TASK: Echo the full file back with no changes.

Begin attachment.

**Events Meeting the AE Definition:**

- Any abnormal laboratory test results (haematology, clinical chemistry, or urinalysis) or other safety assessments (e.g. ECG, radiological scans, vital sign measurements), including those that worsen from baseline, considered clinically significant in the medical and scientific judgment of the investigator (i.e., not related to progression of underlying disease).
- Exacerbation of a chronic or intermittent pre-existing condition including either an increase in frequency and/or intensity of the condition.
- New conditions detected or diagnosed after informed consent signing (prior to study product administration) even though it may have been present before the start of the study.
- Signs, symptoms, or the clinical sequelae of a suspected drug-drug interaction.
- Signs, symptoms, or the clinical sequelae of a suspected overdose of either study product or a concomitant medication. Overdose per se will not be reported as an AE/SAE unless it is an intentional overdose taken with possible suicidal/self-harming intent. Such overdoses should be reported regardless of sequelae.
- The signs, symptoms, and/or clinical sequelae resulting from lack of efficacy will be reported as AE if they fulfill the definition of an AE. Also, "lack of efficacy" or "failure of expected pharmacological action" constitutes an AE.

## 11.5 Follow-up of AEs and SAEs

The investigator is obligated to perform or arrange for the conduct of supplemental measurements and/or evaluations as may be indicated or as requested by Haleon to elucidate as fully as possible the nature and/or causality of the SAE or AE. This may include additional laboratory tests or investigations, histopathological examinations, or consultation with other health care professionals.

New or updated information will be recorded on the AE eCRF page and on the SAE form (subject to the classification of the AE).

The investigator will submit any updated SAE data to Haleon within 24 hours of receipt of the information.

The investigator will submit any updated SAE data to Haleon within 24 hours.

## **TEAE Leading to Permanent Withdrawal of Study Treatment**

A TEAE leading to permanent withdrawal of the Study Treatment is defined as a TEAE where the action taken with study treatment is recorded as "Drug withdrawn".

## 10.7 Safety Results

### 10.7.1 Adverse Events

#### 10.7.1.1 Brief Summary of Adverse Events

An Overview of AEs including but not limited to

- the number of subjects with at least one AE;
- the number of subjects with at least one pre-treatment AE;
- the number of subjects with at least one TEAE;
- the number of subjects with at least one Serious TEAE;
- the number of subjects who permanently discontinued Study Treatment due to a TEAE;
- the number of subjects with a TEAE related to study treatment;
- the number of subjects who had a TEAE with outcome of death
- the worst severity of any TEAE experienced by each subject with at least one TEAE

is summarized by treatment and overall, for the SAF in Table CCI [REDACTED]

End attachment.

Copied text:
**Events Meeting the AE Definition:**

- Any abnormal laboratory test results (haematology, clinical chemistry, or urinalysis) or other safety assessments (e.g. ECG, radiological scans, vital sign measurements), including those that worsen from baseline, considered clinically significant in the medical and scientific judgment of the investigator (i.e., not related to progression of underlying disease).
- Exacerbation of a chronic or intermittent pre-existing condition including either an increase in frequency and/or intensity of the condition.
- New conditions detected or diagnosed after informed consent signing (prior to study product administration) even though it may have been present before the start of the study.
- Signs, symptoms, or the clinical sequelae of a suspected drug-drug interaction.
- Signs, symptoms, or the clinical sequelae of a suspected overdose of either study product or a concomitant medication. Overdose per se will not be reported as an AE/SAE unless it is an intentional overdose taken with possible suicidal/self-harming intent. Such overdoses should be reported regardless of sequelae.
- The signs, symptoms, and/or clinical sequelae resulting from lack of efficacy will be reported as AE if they fulfill the definition of an AE. Also, "lack of efficacy" or "failure of expected pharmacological action" constitutes an AE.

## 11.5 Follow-up of AEs and SAEs

The investigator is obligated to perform or arrange for the conduct of supplemental measurements and/or evaluations as may be indicated or as requested by Haleon to elucidate as fully as possible the nature and/or causality of the SAE or AE. This may include additional laboratory tests or investigations, histopathological examinations, or consultation with other health care professionals.

New or updated information will be recorded on the AE eCRF page and on the SAE form (subject to the classification of the AE).

The investigator will submit any updated SAE data to Haleon within 24 hours of receipt of the information.

The investigator will submit any updated SAE data to Haleon within 24 hours.

## **TEAE Leading to Permanent Withdrawal of Study Treatment**

A TEAE leading to permanent withdrawal of the Study Treatment is defined as a TEAE where the action taken with study treatment is recorded as "Drug withdrawn".

## 10.7 Safety Results

### 10.7.1 Adverse Events

#### 10.7.1.1 Brief Summary of Adverse Events

An Overview of AEs including but not limited to

- the number of subjects with at least one AE;
- the number of subjects with at least one pre-treatment AE;
- the number of subjects with at least one TEAE;
- the number of subjects with at least one Serious TEAE;
- the number of subjects who permanently discontinued Study Treatment due to a TEAE;
- the number of subjects with a TEAE related to study treatment;
- the number of subjects who had a TEAE with outcome of death
- the worst severity of any TEAE experienced by each subject with at least one TEAE

is summarized by treatment and overall, for the SAF in Table CCI [REDACTED]